Susan Slater is a schoolteacher from British Columbia. Govert Schilling is publisher of a Dutch science magazine. John Graham is a Los Angeles free-lance writer.
And now, the Slater-Schilling-Graham proposal to christen the nine newly discovered moons of Uranus: Prospero, Rosamonda, Belinda, Puck, Ursula, Zephyretta, Brillante, Momentilla and Crispilla.
Catchy? William Shakespeare and Alexander Pope thought so. But the Nomenclature Committee of the International Astronomical Union, which determines such celestial names, will have the final say in renaming satellites now known as 1985U1-8.
A Source of Excitement
Even if their names are rejected, the group's proposal reflects the excitement at the Jet Propulsion Laboratory over Voyager 2's close encounter with the planet Uranus. Space junkies from throughout the world--from elite astronomers like Carl Sagan and James Van Allen to school teachers like Susan Slater to 300 journalists--have gathered to monitor Voyager's discoveries.
Wrestling with this melange is an enlarged JPL public relations staff, which is also laced with space junkies. Diane Lazurus, a teacher at Alta Loma Elementary School in Los Angeles, took a week's leave to assist in the pressroom. "It's just so exciting, and I can go back and tell my students about it."
The enthusiasm is such that when project scientist Ed Stone opened the conference with these words--"Just about two minutes ago, Voyager 2 passed through its closest approach to Uranus"--a ripple of applause ran through the standing-room-only crowd of ostensibly objective journalists.
An adversary role was not in evidence among the news people, who include two dozen television crews and scores of reporters from Europe and Japan. Frank Bristow, JPL spokesman, said it is the largest press gathering ever for coverage of an unmanned space mission, eclipsing Voyager 2's flyby of Saturn and Jupiter and the Viking landing on Mars.
First Time Thing
Not everyone joined in the applause, but even old hands at history-watching admitted to a thrill.
"Yeah, oh yeah," said New York Times science writer John Noble Wilford, covering his umpteenth space mission. "Gee, this the first time anybody has seen Uranus . . . (and) this has the futuristic aspect to it--interplanetary travel."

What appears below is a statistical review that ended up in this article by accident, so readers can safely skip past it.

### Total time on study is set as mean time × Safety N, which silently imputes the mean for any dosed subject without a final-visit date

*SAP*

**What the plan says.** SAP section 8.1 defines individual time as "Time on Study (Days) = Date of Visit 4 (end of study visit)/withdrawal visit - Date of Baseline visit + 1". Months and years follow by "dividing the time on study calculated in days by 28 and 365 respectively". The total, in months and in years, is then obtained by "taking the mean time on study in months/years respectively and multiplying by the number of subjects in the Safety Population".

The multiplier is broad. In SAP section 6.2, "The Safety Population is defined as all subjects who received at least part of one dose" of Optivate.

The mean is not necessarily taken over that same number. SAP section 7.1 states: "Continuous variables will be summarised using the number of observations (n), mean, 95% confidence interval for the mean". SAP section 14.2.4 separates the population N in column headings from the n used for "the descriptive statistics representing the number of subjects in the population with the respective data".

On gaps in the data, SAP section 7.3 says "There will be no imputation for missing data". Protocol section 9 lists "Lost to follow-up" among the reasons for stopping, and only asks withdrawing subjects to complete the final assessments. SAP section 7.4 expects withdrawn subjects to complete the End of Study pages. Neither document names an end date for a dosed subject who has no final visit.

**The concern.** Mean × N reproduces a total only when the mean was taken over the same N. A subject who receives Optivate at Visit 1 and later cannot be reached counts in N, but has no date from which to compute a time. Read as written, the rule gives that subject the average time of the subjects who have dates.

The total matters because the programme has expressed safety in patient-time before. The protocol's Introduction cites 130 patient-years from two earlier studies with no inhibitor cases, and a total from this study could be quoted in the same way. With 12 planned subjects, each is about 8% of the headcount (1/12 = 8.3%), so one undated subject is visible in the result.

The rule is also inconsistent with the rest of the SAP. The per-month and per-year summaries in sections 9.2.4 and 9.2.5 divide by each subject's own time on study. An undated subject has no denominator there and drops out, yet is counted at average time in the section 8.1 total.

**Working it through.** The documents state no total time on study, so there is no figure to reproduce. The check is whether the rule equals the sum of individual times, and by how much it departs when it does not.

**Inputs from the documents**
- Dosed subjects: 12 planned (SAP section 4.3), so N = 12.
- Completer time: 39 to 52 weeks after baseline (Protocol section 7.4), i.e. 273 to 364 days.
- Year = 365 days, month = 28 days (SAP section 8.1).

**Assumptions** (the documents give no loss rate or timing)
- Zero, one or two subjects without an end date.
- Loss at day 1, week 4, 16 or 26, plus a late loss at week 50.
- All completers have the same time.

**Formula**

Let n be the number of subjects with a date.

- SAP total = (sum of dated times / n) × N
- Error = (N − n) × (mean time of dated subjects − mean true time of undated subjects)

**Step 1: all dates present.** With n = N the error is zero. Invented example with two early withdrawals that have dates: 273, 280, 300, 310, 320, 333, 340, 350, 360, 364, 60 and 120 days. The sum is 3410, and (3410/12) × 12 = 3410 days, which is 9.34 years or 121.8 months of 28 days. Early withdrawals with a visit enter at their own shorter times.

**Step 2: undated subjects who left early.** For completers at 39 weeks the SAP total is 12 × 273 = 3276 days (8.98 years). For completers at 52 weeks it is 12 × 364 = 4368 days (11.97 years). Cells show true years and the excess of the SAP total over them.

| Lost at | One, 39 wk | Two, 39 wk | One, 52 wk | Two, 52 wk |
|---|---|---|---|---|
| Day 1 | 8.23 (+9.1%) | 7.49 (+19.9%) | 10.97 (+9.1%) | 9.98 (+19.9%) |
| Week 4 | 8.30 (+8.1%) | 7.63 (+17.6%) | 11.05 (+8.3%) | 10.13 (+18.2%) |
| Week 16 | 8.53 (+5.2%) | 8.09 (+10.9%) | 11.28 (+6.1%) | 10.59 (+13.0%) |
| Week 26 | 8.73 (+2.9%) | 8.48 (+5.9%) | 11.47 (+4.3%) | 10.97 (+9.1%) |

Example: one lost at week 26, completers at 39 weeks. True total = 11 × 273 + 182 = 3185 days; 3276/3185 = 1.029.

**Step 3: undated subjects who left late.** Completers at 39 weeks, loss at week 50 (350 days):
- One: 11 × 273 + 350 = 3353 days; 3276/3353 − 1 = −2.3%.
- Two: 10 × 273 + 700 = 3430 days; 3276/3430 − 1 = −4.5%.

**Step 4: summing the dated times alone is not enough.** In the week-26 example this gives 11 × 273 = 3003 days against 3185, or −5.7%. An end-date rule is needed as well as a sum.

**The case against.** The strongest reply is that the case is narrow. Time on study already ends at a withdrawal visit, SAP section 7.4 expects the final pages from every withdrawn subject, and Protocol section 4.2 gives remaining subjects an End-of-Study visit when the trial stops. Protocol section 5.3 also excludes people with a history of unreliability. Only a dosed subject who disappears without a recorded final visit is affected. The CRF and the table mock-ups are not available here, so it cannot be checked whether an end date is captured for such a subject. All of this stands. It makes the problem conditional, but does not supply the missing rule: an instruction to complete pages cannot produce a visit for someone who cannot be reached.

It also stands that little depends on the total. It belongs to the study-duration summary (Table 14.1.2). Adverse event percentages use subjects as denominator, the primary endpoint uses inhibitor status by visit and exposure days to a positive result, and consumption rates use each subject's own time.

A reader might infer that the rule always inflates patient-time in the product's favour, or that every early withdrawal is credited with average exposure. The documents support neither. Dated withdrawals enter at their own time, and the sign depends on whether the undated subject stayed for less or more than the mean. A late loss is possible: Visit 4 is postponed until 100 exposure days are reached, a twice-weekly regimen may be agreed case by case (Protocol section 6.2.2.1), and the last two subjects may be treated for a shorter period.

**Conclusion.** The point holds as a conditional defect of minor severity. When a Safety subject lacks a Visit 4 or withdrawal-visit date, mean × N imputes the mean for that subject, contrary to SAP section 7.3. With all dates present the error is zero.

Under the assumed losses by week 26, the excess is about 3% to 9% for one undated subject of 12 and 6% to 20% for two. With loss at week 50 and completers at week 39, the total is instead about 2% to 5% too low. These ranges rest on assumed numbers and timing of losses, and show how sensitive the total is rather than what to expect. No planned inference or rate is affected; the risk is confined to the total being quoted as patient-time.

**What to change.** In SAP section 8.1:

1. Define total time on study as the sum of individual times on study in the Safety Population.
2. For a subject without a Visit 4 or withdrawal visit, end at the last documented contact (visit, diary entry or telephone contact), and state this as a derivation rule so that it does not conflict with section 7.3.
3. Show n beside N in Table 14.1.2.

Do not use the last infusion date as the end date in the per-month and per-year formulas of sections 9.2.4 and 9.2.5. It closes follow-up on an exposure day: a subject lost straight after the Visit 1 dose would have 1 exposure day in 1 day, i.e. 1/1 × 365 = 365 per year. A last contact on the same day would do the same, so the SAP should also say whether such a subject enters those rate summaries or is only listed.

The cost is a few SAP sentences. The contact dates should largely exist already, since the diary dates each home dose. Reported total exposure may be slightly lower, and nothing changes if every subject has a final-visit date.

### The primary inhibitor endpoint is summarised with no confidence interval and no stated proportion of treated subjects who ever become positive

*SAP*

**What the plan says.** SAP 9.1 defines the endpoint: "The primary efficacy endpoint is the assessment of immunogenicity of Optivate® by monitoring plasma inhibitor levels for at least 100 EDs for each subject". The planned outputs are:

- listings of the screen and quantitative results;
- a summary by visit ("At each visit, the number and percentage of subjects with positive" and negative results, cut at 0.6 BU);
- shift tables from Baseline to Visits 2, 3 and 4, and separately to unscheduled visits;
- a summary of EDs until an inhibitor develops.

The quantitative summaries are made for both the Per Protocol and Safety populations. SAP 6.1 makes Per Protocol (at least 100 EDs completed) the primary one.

William Hines, 69-year-old Washington bureau chief of the Chicago Sun-Times, remembered his first mission. On Dec. 6, 1957, the spacecraft Vanguard lifted a few feet off the ground, lost thrust, succumbed to gravity and collapsed in a fiery heap. The first American attempt to put an object into space was "quite a sight," Hines recalled.
Hines, 69, did not join in clapping this time, but he remembered that, when the second U.S. space shot, Explorer 1, was announced a success, he let out a cheer.
Hines attributed the applause to "a lot of space groupies (who) want to come to this thing, and they get all kinds of crazy credentials. And they don't know proper conduct."
Rates as Correspondent
Slater, who is also president of the British Columbia School Teachers Assn., acquired press credentials as a correspondent for Canadian station CKVU-TV.
Then, sitting around one night talking with fellow junkies Schilling and Graham, they decided to research possible names. It just so happened that Graham had volumes of Shakespeare and Pope to serve as reference. The moons discovered before Voyager were named for characters created by Shakespeare and Pope.
They are good and logical names, Slater said. For example, one of the Uranus moons is named Miranda, for a character in Shakespeare's "The Tempest"; 1985U1 is closest to Miranda, and could thus be named for Miranda's father, Prospero.
Washington Post reporter Thomas O'Toole studied the Slater-Schilling-Graham proposal and objected to Puck. "They'll never name one Puck."
O'Toole had his own, less official, proposal. Why not name them for famous Moons on earth, he asked: There could be a Wally Moon, for the former Dodger; a Keith Moon, for the deceased rock drummer; a William Least Heat Moon, for the author, and, of course, a Rev. Sun Myung Moon.